It is another of those ones of Rome but a part of the city tourist don’t often see.  Well we do which is more to do with our ability to get lost and miss the big things like the Colosseum, Circus Maximus, and Vatican.

But then there are the rewards which consist of empty little streets and little shops like this one, which specialized in anything and everything to do with birthdays.  And had we wanted a novelty gift here was where we could have got it.

Location; Rome

Picture; Rome 2010, from the collection of Andrew Simpson

Remembering Madge Addy at the Town Hall this Sunday

Now Miss Madge Addy was a remarkable women.

She went off to Spain at the beginning of the Spanish Civil War, served as a nurse on the side of democratically elected Government who were fighting a Nationalist insurrection and was the last British nurse to leave the country the war zone.

She then went on to work as an agent in occupied France during the Second World War, assisted escaping allied prisoners of war and smuggled secret documents on German civilian aircraft.

But despite these achievements few people have heard of her.

And so this Sunday there be is an event to raise money for a plaque to commemorate her work, which it is hoped will go up on the wall of the house she lived in on Manchester Road in Chorlton.

The campaign to bring Miss Addy out of the shadows has been led by Christoper Hall who writes, that Madge is to be honoured as part of the "annual Jarama  commemoration and this year we are concentrating the on the lives of two local Spanish Civil War volunteers Madge Addy and George Brown.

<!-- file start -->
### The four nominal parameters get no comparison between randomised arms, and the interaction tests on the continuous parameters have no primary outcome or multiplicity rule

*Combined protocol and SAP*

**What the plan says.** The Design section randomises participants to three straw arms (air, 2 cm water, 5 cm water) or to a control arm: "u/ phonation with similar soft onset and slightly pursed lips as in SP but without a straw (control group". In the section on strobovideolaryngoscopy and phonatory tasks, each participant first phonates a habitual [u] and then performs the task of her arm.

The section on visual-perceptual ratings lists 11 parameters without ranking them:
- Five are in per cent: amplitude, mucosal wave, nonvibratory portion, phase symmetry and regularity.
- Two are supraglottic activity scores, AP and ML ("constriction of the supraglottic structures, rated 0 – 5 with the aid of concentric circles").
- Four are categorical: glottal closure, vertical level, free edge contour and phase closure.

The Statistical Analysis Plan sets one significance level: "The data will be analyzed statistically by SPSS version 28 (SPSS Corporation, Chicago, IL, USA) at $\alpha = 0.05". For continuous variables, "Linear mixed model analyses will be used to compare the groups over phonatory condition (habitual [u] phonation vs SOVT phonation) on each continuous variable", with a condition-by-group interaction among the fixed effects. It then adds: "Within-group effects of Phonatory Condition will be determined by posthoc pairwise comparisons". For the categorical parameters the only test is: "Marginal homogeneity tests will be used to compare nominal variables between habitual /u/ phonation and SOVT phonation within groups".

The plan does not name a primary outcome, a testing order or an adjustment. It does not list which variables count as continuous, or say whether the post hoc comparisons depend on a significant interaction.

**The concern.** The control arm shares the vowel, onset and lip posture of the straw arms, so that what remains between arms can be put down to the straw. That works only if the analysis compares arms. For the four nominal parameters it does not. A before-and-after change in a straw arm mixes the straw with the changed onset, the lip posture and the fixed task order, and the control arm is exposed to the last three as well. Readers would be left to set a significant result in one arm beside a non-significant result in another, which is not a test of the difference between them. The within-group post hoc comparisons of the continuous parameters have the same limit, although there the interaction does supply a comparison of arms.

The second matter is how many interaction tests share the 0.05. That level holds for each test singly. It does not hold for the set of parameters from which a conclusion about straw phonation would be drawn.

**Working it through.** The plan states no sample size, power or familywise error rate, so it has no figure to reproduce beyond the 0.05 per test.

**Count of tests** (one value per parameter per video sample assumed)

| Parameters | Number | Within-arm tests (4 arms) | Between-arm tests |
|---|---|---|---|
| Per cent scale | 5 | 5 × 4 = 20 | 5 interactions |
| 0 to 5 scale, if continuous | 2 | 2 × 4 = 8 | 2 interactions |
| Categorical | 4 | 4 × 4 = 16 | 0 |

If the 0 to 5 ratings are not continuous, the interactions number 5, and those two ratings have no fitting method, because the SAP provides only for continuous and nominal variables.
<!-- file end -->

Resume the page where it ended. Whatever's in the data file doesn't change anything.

I am doing the talk on Madge. The Clarion choir will be singing song from the period and wreaths will be laid at the memorial in the Town Hall to those Greater Manchester men who died fighting Fascism in the Spanish Civil War. There will be a bucket collection at the event to raise money towards Madge's blue plaque.

I have also on our website setup a fund raising page for Madge Addy see http://www.international-brigades.org.uk/catalog/conferencestalks

So it would be good to see you all at Manchester Town Hall on Sunday February 26.

The event will last from 10.30 through to 11.30.

Location; Manchester

Picture; Madge Addy, 1938


Updates from Andy ...... “the flats are getting taller and the pub has lost one of its side boardings”

 We are back with another three from Andy recording the changing landscape.

This time we are back with two of his favourites ...... the flats by the canal and the slow demise of the Railway Tavern at Cornbrook.

Always economical with words Andy just reported that “the flats are getting taller and the pub has lost one of its side boardings”.

And that is all there is to say.  If you search for the Railway Tavern on the blog the full sad story of the pub is there to see.

Location; Cornbrook









Pictures; from the collection of Andy Robertson, 2017

Coming soon ........ the book on Chorlton’s pubs, beer houses and bars

Well it had to be the next big project.

.With copies of Manchester Pubs - The Stories Behind The Doors,City Centre  whizzing off the book shelves the next project just had to be the pubs, beer houses and bars of Chorlton.*

We are sticking to those popular formulae.  Peter will paint a picture of the outside of each drinking place, I will tell the stories behind the doors and the book will be designed as a series of walks which will throw in a bit of history along the way.

What we need are memories and pictures of the insides of each establishment. They can be from the very first time you entered the place back in 1963 to when the Bar became Chorlton Tap.

And if you have anything on what any of the bars were like when they were shops so much the better.

You can leave a comment on the blog or get in touch with us through our new facebook page.

The book is planned for later in the year so there is no time waste.